January 8, 2021
Policy for Hearing Screenings Prior to Speech and Language Evaluations
Overview. This policy is designed to clarify the state statute requirement to screen for hearing loss prior to speech-language evaluations. The intent of this policy is to ensure that patients being evaluated for services by licensed speech and language pathologists, and by extension registered speech-language pathology assistants, are not compromised by the presence of a hearing loss.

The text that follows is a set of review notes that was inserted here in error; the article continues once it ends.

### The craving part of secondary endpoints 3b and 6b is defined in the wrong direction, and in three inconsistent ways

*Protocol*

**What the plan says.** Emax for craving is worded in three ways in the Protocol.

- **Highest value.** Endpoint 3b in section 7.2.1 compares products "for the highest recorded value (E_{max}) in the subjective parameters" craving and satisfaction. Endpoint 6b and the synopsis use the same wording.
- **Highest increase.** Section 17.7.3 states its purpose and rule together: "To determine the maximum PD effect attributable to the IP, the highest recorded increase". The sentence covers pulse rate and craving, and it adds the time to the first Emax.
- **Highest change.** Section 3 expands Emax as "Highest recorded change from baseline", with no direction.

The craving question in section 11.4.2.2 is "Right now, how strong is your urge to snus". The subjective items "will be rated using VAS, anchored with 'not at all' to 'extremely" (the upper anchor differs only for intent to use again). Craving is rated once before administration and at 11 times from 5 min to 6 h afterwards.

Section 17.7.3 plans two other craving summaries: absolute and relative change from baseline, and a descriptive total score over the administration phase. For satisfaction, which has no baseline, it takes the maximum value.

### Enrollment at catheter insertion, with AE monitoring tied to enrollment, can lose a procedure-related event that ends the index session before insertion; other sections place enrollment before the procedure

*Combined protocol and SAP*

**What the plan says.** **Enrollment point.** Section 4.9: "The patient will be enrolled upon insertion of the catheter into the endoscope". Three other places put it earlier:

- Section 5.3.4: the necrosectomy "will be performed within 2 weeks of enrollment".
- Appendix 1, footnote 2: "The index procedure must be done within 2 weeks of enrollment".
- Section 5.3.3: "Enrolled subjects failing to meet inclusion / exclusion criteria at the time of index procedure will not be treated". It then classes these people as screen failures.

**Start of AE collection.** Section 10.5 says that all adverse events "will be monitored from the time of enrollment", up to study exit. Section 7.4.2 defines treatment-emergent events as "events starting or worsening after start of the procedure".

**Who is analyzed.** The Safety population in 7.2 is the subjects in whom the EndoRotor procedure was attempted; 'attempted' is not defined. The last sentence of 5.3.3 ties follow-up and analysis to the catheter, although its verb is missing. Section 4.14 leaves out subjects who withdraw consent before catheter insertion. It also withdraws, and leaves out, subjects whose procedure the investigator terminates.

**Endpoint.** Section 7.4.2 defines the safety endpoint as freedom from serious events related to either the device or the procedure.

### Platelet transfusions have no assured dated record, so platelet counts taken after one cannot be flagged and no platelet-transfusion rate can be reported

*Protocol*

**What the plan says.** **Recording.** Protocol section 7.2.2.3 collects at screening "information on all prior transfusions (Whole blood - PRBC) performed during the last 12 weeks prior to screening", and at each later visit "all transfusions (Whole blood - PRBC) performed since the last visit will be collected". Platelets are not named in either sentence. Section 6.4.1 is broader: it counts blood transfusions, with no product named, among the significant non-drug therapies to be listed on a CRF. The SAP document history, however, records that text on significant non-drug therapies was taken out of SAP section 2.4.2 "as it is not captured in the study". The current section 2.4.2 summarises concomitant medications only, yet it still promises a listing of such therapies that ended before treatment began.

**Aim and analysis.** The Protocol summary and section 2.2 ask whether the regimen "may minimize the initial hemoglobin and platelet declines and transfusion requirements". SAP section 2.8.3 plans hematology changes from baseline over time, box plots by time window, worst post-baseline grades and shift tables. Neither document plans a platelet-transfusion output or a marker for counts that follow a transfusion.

The Board of Examiners for Speech and Language Pathologists and Audiologists requires a hearing screening prior to each new speech-language evaluation. The Board interprets the words “audiometric screening” as the presentation of pure tone stimuli at fixed intensity using pass/fail criteria requiring no interpretation by the person administering the screening. The audiometric screening protocol needs to meet the following conditions: a) be a fixed intensity: 20 dB HL for children under 18 years of age and 25 dB HL for adults 18 years of age and older and b) be conducted at 1000, 2000, and 4000 Hz. For individuals who cannot perform an audiometric hearing screening, such as infants, toddlers, or those with developmental delays or other cognitive impairments, then the use of objective or technology-based hearing screening techniques in place of traditional fixed-frequency, pure-tone audiometry (for example, automated auditory brainstem response tests, otoacoustic emission screening instruments, microprocessor audiometers, etc.) may be used when such techniques and instruments yield a pass/fail indication. For any audiometric screening or objective or technology-based hearing screening techniques, the following criteria are met: a) use of the appropriate stimuli for the target population, b) use of calibrated equipment, commercially-available equipment, c) be conducted on each ear separately, d) be conducted at a test site with appropriate consideration of ambient noise, e) be conducted by licensed speech and language pathologists, registered speech language pathology assistants, and/or unlicensed persons who have been properly trained and who are provided oversight and supervision of a licensed audiologist or physician in the specific techniques for that screening protocol and f) follow the supervision of hearing screening procedures detailed in 21 NCAC 64.0212 of GS 90-294(c(6) and (f)of the general statute. For adult patients where audiometric screening or use objective or technology-based hearing screening techniques are not available, then the Board would permit the use “other adult screening techniques” such as tablet-based or mobile applications (“apps”), online hearing screenings, telephone-based hearing screenings, or standardized survey screening instruments (e.g., Hearing Handicap Inventory for the Elderly-Screening Version) so long as they provide a pass/fail result and meet e-f above.